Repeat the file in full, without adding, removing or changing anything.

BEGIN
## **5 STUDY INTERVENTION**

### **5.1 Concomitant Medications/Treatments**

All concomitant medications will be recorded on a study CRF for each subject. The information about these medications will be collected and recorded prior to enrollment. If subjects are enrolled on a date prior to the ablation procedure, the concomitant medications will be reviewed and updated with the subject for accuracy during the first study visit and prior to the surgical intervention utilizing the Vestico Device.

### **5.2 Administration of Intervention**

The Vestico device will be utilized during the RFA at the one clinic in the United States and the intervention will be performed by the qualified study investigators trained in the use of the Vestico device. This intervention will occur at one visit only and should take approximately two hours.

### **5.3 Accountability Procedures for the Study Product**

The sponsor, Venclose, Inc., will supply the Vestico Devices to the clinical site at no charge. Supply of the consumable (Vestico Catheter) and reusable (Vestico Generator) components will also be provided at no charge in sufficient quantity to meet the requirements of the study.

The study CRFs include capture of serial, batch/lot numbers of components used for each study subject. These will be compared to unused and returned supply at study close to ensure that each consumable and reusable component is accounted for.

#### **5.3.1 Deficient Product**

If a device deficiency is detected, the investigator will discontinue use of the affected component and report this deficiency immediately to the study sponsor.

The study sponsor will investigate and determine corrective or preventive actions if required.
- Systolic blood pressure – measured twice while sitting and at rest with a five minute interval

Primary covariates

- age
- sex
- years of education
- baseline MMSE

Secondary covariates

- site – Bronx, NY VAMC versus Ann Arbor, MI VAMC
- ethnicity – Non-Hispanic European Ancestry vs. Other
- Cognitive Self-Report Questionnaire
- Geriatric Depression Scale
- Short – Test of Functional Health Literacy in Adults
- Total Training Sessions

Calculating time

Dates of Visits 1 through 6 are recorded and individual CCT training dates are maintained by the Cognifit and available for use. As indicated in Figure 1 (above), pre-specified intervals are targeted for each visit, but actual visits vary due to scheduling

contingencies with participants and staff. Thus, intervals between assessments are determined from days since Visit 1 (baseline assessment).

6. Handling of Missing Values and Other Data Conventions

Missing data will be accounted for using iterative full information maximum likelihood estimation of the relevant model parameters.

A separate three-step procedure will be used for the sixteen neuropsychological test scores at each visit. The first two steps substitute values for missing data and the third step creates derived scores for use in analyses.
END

## **5 STUDY INTERVENTION**

### **5.1 Concomitant Medications/Treatments**

All concomitant medications will be recorded on a study CRF for each subject. The information about these medications will be collected and recorded prior to enrollment. If subjects are enrolled on a date prior to the ablation procedure, the concomitant medications will be reviewed and updated with the subject for accuracy during the first study visit and prior to the surgical intervention utilizing the Vestico Device.

### **5.2 Administration of Intervention**

The Vestico device will be utilized during the RFA at the one clinic in the United States and the intervention will be performed by the qualified study investigators trained in the use of the Vestico device. This intervention will occur at one visit only and should take approximately two hours.

### **5.3 Accountability Procedures for the Study Product**

The sponsor, Venclose, Inc., will supply the Vestico Devices to the clinical site at no charge. Supply of the consumable (Vestico Catheter) and reusable (Vestico Generator) components will also be provided at no charge in sufficient quantity to meet the requirements of the study.

The study CRFs include capture of serial, batch/lot numbers of components used for each study subject. These will be compared to unused and returned supply at study close to ensure that each consumable and reusable component is accounted for.

#### **5.3.1 Deficient Product**

If a device deficiency is detected, the investigator will discontinue use of the affected component and report this deficiency immediately to the study sponsor.

The study sponsor will investigate and determine corrective or preventive actions if required.
- Systolic blood pressure – measured twice while sitting and at rest with a five minute interval

Primary covariates

- age
- sex
- years of education
- baseline MMSE

Secondary covariates

- site – Bronx, NY VAMC versus Ann Arbor, MI VAMC
- ethnicity – Non-Hispanic European Ancestry vs. Other
- Cognitive Self-Report Questionnaire
- Geriatric Depression Scale
- Short – Test of Functional Health Literacy in Adults
- Total Training Sessions

Calculating time

Dates of Visits 1 through 6 are recorded and individual CCT training dates are maintained by the Cognifit and available for use. As indicated in Figure 1 (above), pre-specified intervals are targeted for each visit, but actual visits vary due to scheduling

contingencies with participants and staff. Thus, intervals between assessments are determined from days since Visit 1 (baseline assessment).

6. Handling of Missing Values and Other Data Conventions

Missing data will be accounted for using iterative full information maximum likelihood estimation of the relevant model parameters.

A separate three-step procedure will be used for the sixteen neuropsychological test scores at each visit. The first two steps substitute values for missing data and the third step creates derived scores for use in analyses.